With systematic improvements and refinements much better results could be secured and an annual revenue of $50,000,000 or more derived. The electrical energy could be advantageously used in the fixation of atmospheric nitrogen and production of fertilizers, for which there is an unlimited demand and the manufacture of which is restricted here on account of the high cost of power. I expect confidently the practical realization of this project in the very near future, and look to exceptionally rapid electrical development in this direction.

But the time is very near when we shall have the precipitation of the moisture of the atmosphere under complete control, and then it will be possible to draw unlimited quantities of water from the oceans, develop any desired amount of energy, and completely transform the globe by irrigation and intensive farming. A greater achievement of man through the medium of electricity can hardly be imagined.

The present limitations in the transmission of power to distance will be overcome in two ways: through the adoption of underground conductors insulated by power, and through the introduction of the wireless art.

When these advanced ideas are practically realized we shall get the full benefit of water power, and it will become our chief dependence in the supply of electricity for domestic, public, and other uses in the arts of peace and war.

A vast and absolutely untouched field is the use of electricity for the propulsion of ships. The leading electrical company in this country equipped a large vessel with high-speed turbines and electric motors. The new equipment was a signal success. Applications of this kind will multiply at a rapid rate, for the advantages of the electrical drive are now patent to everybody. Gyroscopic apparatus will probably play an important part, as its general adoption on vessels is sure to come. Very little has yet been done in the introduction of electrical drive in the various branches of industry and manufacture, but the prospects here are unlimited.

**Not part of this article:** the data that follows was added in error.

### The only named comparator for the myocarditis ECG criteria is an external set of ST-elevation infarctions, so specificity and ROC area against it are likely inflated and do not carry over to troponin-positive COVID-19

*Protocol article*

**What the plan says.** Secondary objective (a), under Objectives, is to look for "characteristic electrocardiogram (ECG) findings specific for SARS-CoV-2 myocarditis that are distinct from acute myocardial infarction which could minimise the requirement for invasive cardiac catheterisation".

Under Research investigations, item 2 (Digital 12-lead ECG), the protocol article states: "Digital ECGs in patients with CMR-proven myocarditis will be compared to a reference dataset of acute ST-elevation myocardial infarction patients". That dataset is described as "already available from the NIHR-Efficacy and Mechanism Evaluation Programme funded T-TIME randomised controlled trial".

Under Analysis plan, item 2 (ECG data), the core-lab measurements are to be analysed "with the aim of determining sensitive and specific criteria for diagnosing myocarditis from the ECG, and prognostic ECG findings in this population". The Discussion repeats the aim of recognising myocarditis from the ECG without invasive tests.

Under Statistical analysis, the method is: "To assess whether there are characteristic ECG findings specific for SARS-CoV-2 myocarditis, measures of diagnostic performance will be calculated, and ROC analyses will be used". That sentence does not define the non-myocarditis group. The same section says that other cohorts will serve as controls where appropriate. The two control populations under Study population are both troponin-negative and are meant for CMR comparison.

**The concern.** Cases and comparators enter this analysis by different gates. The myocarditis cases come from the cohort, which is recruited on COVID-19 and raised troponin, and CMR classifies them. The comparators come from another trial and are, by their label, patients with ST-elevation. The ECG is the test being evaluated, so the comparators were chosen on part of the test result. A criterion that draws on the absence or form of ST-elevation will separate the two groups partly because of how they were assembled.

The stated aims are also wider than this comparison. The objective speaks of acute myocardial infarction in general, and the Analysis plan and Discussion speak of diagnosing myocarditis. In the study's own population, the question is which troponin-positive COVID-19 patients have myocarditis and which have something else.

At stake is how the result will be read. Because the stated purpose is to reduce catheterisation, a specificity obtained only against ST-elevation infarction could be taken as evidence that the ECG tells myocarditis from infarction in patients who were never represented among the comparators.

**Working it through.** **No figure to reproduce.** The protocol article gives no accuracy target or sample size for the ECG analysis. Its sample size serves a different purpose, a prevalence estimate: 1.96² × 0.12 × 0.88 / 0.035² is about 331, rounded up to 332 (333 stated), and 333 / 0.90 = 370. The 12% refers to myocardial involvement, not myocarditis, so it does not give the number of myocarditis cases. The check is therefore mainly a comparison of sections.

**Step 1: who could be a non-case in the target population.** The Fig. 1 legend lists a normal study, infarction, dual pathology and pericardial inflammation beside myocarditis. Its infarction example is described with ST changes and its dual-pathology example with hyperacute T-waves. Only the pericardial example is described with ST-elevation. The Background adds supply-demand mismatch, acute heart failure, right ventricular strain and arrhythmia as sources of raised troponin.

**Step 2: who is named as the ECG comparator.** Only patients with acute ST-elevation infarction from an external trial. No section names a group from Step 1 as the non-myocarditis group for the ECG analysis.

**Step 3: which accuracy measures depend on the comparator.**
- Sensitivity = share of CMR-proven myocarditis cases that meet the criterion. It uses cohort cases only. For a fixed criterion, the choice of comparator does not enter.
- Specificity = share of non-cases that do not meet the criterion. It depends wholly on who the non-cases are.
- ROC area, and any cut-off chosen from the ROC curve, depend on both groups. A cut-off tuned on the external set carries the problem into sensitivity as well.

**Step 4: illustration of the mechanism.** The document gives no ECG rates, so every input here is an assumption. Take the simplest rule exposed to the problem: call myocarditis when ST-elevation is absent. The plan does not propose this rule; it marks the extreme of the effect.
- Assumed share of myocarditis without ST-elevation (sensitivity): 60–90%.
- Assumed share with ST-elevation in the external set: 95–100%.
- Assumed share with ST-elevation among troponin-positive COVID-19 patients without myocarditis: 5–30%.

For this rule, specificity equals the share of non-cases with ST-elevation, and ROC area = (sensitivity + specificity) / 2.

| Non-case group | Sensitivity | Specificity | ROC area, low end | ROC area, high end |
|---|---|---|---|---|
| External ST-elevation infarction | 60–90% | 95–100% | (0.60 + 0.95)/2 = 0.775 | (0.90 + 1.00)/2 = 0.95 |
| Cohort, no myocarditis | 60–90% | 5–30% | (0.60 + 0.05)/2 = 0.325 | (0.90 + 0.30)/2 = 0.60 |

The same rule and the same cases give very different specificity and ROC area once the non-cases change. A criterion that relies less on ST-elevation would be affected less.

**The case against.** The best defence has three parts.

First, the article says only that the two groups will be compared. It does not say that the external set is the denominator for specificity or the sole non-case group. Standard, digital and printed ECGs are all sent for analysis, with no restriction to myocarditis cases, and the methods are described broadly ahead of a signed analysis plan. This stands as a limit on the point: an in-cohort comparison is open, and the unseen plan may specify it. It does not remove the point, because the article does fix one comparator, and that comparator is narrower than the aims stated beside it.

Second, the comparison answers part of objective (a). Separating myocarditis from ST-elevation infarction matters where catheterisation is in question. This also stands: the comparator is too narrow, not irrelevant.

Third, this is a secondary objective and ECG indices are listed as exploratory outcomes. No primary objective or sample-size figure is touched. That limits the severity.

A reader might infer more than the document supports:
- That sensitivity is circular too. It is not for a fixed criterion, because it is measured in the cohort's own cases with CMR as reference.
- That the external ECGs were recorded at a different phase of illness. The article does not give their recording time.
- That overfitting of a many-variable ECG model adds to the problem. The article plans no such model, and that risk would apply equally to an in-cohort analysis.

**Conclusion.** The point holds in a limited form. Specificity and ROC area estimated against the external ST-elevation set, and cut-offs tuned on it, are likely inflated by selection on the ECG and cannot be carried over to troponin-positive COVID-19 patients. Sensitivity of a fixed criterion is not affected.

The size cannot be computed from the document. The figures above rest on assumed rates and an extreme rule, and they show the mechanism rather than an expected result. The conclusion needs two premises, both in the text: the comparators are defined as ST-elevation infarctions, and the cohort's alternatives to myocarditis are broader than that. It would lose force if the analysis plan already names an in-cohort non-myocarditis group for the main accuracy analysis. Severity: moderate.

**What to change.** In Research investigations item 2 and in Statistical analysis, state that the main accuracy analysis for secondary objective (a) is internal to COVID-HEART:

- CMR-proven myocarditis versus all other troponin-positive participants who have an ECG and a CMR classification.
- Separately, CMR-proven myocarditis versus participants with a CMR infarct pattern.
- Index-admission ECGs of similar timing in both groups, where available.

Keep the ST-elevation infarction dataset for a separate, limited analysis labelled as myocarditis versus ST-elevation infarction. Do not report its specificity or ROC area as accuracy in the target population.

Books have already been written on the uses of electricity in agriculture, but the fact is that very little has been practically done. The beneficial effects of electricity of high tension have been unmistakably established, so that we are warranted in believing that a revolution will be brought about through the extensive adoption of agricultural electrical apparatus. The safeguarding of forests against fires, the destruction of microbes, insects, and rodents will, in due course, be accomplished by electricity.

In the not far distant future we shall see a great many new uses of electricity that will aim at safety. The safety of vessels at sea will be particularly affected. We shall have electrical instruments which will prevent collisions, and we shall even be able to disperse fogs by electric force and powerful and penetrative rays. I am hopeful that within the next few years wireless plants will be installed for the purpose of illuminating the oceans. The project is perfectly feasible; if carried out it will contribute more than any other provision to the safety of property and human lives at sea. The same plant could also produce stationary electrical waves and enable ships to get any time accurate bearings and other valuable practical data, thus making the present means unnecessary. It could also be used for time signaling and many other such purposes.

In the great departments of electric light and power great opportunities are offered through the introduction of many kinds of novel devices which can be attached to the circuits at convenient hours to equalize the loads and increase the revenues from the plants. I myself have knowledge of a number of new appliances of this kind. The most important of them is probably an electrical ice machine which obviates entirely the use of dangerous and otherwise objectionable chemicals. The new machine will also require no attention and will be very economical in operation. In this way refrigeration will be effected very cheaply and conveniently in every household.

An interesting fountain, electrically operated, has already been brought out. It will very likely be extensively introduced, and will afford an unusual and pleasing sight in squares, parks, and hotels.